Radiation therapists and physicians know that education can reduce anxiety before radiation treatment but lack a standardized tool for informing their patients. In an effort to solve this problem, a multidisciplinary team from Jefferson College of Health Professions and Sidney Kimmel Cancer Center at Thomas Jefferson University in Philadelphia conducted a pilot study to see whether a virtual environment education program could reduce some of the anxiety their patients face. They published their results in the Journal of Radiation Oncology.
"So many aspects of cancer care can produce anxiety for our patients, which can negatively impact their health and well-being," says Matthew Marquess, MBA, RT(T), coauthor and program director of radiation therapy in the radiologic sciences department of Jefferson College of Health Professions. "Our pilot study showed that by using a simulated environment to teach our patients about their upcoming radiation therapy treatments, we can significantly increase their understanding of the treatment and reduce their anxiety."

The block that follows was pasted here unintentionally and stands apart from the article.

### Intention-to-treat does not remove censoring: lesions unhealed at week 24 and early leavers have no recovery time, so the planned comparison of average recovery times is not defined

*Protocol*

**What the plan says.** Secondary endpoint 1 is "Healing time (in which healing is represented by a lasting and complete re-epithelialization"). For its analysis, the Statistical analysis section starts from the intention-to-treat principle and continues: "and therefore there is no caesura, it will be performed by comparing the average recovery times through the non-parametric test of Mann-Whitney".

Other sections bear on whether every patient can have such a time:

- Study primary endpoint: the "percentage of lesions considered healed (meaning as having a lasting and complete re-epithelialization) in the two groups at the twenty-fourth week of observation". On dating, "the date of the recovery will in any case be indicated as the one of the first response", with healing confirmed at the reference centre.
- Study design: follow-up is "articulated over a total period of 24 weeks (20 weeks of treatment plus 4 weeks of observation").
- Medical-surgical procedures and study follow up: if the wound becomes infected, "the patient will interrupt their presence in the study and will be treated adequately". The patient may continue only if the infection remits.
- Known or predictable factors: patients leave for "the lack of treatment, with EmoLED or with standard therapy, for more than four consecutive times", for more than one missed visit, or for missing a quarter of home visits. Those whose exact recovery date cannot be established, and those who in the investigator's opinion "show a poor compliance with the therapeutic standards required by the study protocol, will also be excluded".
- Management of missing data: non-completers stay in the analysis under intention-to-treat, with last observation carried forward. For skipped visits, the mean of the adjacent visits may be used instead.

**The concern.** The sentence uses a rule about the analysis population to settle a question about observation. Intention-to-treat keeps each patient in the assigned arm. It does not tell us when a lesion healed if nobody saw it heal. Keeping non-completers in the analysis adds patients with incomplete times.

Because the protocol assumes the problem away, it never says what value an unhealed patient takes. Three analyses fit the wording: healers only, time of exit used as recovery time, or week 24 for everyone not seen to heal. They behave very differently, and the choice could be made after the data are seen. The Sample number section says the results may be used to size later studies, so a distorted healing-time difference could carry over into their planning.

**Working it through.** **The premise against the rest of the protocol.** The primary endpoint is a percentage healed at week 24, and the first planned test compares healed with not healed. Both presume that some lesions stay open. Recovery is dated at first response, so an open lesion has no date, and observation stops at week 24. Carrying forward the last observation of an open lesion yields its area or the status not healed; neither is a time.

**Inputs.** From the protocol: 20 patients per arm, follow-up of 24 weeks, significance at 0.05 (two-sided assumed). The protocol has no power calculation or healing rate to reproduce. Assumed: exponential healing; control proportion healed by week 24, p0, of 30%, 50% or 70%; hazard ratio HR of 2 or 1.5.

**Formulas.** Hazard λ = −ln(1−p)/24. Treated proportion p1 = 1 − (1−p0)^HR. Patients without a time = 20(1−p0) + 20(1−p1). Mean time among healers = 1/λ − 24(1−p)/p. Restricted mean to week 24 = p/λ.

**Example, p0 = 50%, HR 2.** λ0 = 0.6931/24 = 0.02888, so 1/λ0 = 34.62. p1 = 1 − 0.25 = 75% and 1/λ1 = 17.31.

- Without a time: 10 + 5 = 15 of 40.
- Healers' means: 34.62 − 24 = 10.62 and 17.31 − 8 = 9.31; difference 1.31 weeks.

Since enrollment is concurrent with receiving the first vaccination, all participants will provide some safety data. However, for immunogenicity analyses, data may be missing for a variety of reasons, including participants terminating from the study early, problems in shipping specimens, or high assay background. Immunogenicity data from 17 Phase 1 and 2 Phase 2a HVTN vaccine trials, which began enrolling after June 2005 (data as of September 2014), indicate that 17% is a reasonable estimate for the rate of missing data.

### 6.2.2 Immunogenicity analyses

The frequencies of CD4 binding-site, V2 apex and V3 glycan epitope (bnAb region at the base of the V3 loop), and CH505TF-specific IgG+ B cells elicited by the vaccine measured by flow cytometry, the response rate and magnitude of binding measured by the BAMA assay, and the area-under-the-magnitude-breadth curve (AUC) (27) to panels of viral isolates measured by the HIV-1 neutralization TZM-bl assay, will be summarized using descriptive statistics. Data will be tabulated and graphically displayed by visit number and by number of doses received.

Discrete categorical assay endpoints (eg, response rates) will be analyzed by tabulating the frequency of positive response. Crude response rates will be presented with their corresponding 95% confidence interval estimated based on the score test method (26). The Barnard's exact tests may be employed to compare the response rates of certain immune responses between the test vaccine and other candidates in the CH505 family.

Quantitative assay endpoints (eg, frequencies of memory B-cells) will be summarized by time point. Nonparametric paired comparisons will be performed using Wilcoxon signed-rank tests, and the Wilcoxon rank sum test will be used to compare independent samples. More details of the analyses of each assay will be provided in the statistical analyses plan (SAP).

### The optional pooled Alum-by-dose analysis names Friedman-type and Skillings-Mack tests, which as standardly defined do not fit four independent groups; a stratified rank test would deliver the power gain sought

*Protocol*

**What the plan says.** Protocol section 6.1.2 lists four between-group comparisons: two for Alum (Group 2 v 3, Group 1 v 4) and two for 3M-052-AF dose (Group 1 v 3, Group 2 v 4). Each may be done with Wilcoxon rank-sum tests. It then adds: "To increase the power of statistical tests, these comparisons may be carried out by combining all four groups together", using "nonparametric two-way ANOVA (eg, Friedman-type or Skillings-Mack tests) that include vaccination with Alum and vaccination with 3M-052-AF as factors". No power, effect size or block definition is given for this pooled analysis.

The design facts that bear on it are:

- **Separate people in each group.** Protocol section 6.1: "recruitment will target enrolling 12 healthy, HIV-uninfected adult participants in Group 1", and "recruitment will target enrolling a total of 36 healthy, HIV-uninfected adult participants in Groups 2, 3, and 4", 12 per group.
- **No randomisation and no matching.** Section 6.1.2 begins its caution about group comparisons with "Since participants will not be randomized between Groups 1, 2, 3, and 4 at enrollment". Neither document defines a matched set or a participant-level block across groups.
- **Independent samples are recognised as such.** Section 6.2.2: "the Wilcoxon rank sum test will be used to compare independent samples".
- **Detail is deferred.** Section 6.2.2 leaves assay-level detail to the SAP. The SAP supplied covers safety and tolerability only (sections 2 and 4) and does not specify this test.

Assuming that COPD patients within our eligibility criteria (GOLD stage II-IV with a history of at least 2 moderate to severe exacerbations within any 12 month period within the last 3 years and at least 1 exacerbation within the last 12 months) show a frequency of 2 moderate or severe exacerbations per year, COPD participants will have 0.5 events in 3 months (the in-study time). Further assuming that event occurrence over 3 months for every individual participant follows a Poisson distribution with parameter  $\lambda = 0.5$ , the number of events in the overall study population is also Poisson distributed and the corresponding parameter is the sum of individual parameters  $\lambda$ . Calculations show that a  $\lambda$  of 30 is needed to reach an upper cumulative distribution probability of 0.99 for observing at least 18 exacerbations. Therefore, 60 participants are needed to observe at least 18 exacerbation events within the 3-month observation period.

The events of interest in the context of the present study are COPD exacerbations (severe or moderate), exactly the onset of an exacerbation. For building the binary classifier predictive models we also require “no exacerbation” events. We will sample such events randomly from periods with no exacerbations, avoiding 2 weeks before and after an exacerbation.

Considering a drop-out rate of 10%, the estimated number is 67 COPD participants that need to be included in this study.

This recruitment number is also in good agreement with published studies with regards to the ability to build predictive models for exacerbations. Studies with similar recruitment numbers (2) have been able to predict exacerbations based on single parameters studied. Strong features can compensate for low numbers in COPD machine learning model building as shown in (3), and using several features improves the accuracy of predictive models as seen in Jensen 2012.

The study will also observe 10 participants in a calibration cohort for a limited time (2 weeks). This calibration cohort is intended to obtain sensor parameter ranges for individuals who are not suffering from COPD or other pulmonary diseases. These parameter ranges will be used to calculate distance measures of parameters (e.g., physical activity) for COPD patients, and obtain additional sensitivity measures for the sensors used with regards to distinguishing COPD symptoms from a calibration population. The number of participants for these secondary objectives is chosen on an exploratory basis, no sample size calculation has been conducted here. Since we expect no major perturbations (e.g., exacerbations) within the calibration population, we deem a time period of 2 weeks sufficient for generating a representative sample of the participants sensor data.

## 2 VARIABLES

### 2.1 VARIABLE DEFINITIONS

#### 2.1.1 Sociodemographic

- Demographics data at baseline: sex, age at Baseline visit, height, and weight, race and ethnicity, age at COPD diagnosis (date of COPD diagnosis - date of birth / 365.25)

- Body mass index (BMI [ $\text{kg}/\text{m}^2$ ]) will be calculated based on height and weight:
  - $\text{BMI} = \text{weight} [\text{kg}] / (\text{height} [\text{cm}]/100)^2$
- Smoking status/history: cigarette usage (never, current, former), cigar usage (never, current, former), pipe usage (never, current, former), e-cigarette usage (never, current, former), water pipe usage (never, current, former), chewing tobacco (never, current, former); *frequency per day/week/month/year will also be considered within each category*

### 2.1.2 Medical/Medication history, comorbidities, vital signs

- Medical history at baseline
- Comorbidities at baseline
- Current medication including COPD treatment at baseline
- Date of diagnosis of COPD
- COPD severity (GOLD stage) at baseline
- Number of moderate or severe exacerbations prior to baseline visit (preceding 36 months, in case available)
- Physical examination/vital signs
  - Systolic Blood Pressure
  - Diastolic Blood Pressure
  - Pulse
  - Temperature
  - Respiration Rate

To evaluate the program's efficacy, 22 patients with prostate cancer completed a 16-question survey to assess their anxiety and comprehension. The survey measured patients' anxiety levels associated with various aspects of care including being alone in the treatment room, treatment precision, claustrophobia, effects of daily X-rays, and pain. Patients then received personalized education with Marquess and coauthor Shirley Johnston, MS, CMD, RT(T)(R), director of the medical dosimetry program at Jefferson College of Health Professions. The team used Virtual Environment Radiotherapy software, which is modeled after a "flight simulator" for radiation therapy including life-size visualizations and 3D views. After the education session, patients repeated the survey.
"Our pre- and postsurvey results showed a significant decrease in anxiety and increase in comprehension," says Robert Den, MD, an associate professor of radiation oncology in Sidney Kimmel Cancer Center. "Even better, our patients' and their families' comments were unanimously positive with themes of improved confidence, relief, and satisfaction."
— Source: Thomas Jefferson University